Yes, the Finnish involvement will be very interesting. I'm thinking about von der Goltz using his Finnish connections somehow, as he served with them against the Russians in the closing days of the First World War. A more successful Freikorps mission in the Balkans could have extremely interesting implications for Mannerhaim and his friends...
I assume you are talking about the Baltics. But yes, as it is the Finns are deeply involved to the Estonian side, with British support.
 
I assume you are talking about the Baltics. But yes, as it is the Finns are deeply involved to the Estonian side, with British support.

Ah Christ. That's like the nineteenth time I've written "Balkans" instead of "Baltic". And to think I decided to write a timeline on the damn place...

Yes, indeed. I was recently reading about Hans Kalm, who led a regiment of Finnish volunteer in Estonia. I want to do some more research on the Finnish war against the Bolsheviks in this time period before I involve them in detail. As is typical of the historiography of this time period, there is not a lot of literature on the particulars of their involvement or war goals... You wouldn't happen to be aware of any such literature, by chance?
 
Ah Christ. That's like the nineteenth time I've written "Balkans" instead of "Baltic". And to think I decided to write a timeline on the damn place...
Happens to me all the time as well.

Yes, indeed. I was recently reading about Hans Kalm, who led a regiment of Finnish volunteer in Estonia. I want to do some more research on the Finnish war against the Bolsheviks in this time period before I involve them in detail. As is typical of the historiography of this time period, there is not a lot of literature on the particulars of their involvement or war goals... You wouldn't happen to be aware of any such literature, by chance?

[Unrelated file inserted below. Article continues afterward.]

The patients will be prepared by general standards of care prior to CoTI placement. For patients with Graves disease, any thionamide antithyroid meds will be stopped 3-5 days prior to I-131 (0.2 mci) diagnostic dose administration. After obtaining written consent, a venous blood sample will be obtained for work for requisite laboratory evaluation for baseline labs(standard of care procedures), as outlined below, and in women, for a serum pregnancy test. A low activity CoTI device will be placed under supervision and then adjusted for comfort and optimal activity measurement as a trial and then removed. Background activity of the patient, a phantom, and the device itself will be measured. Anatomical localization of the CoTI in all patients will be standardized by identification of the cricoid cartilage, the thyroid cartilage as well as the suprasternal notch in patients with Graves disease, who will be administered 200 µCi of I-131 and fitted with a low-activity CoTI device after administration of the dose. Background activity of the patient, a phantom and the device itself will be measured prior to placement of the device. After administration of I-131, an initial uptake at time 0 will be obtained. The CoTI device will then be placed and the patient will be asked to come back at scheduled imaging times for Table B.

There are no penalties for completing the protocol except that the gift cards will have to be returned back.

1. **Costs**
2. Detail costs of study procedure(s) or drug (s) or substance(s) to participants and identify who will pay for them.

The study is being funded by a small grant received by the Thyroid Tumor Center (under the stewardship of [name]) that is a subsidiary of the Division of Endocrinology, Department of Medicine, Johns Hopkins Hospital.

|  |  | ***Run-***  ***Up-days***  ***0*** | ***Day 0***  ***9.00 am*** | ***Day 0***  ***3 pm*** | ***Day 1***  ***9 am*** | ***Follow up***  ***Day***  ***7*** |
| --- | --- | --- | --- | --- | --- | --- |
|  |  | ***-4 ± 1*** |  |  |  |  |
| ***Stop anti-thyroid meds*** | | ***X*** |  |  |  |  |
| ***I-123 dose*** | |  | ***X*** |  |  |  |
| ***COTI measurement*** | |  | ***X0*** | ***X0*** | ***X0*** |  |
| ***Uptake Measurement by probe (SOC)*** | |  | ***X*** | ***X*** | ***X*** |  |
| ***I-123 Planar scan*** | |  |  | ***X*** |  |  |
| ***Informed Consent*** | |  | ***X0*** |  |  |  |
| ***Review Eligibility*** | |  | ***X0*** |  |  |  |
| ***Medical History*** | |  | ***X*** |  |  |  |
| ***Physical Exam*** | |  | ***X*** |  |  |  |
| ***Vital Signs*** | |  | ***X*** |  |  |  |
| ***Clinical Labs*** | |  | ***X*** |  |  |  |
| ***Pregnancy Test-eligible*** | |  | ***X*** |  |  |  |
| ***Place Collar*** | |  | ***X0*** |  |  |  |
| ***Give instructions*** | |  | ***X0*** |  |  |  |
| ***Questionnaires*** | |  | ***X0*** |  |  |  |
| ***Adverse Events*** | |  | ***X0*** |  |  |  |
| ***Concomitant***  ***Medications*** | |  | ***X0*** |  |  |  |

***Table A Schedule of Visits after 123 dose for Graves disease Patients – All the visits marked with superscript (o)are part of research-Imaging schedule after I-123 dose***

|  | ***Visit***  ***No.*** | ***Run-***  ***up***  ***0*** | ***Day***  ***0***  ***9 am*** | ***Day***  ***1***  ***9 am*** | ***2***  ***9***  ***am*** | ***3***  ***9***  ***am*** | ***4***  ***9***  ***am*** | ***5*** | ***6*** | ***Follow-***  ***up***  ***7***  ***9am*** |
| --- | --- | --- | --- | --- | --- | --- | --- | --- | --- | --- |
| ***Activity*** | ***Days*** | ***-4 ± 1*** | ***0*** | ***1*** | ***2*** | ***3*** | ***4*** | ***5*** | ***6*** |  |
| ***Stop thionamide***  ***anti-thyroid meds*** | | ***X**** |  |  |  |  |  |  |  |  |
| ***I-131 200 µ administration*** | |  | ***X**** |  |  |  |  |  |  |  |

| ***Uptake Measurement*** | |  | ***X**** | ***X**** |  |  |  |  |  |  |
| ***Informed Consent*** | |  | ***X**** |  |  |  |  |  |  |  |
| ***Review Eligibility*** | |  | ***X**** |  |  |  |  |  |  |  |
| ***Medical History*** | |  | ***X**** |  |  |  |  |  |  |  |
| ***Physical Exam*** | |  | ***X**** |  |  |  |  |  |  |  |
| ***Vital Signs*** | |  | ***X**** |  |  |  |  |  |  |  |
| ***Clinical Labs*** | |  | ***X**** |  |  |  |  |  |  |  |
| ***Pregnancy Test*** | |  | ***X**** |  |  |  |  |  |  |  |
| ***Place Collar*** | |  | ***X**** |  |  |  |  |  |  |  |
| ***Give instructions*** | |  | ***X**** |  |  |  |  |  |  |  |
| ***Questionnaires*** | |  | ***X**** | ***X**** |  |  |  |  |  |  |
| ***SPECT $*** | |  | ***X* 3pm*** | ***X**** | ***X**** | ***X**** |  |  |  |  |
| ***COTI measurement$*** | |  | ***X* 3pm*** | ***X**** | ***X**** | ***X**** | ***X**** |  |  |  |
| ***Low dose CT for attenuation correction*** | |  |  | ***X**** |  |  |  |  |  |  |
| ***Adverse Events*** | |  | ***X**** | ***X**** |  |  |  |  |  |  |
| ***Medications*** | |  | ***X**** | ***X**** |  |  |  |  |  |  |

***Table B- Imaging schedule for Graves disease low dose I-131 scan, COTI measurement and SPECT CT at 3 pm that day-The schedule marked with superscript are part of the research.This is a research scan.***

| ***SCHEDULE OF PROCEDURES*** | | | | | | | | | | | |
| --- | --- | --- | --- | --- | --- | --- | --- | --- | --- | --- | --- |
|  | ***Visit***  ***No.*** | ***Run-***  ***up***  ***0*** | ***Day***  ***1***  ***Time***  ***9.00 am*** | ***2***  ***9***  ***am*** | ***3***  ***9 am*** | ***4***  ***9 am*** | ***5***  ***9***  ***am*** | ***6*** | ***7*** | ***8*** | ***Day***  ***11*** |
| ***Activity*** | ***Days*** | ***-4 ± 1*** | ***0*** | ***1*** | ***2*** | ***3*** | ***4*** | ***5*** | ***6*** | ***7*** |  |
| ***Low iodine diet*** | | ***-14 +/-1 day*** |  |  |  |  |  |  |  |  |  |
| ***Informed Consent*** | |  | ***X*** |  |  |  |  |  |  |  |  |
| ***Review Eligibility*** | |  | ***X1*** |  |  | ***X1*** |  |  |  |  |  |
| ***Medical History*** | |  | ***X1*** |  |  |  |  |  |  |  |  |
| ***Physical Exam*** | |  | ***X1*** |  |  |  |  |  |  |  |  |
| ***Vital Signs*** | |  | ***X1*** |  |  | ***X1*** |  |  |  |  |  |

The King of Karelia. Col P.J. Woods and the British Intervention in North Russia 1918-1919. A History & Memoir
The Finnish Civil War 1918: History, Memory, Legacy by Tepora, Roselius et al

A lot of good studies have been published recently, but unless you're fluent in Finnish, they are most likely of little use.




 
The King of Karelia. Col P.J. Woods and the British Intervention in North Russia 1918-1919. A History & Memoir
The Finnish Civil War 1918: History, Memory, Legacy by Tepora, Roselius et al

A lot of good studies have been published recently, but unless you're fluent in Finnish, they are most likely of little use.
Thank you. I'll see if I can't find these somewhere. Appreciate the help, and hopefully I can work in the Finnish in an interesting way!

And as you've correctly guessed, I am not fluent in Finnish.
Cheers! Glad to have you on board.
 
Chapter II: Après Nous, le Déluge, Part V
"Over millennia, society has tamed our impetuous urges and desires; the savage, brutal, shrill tone of our instincts has been polished, smoothed and dampened. Growing refinement has enlightened and ennobled man; yet the beast still sleeps in the depths of his existence. There is still much of the animal in him... and when life's dial swings back to its primitive guiding line the mask falls; primitive man, the cave-dweller, sallies forth naked as ever, with all the savagery of his unfettered instincts."

excerpt from the writings of Ernst Jünger, a Freikorps soldier and novelist who would become famous for publishing Storm of Steel, one of the first significant memoirs about the First World War.


* * *
Chapter II: Après Nous, le Déluge
Part V



Dying Soldier (left) and Nighttime Encounter with a Madman (right) by Otto Dix, 1917.
These two sketches were made by Otto Dix during his time in the trenches of the First World War. Similar to his paintings that we have seen earlier, Dix's pencil sketches sought to portray the brutal realities of war. The sketch on the left depicts the gruesome situation of a soldier wounded by artillery shrapnel, while the sketch on the right depicts the terrifying smile of a shell-shocked man.
Tuckum, 14th of March 1919.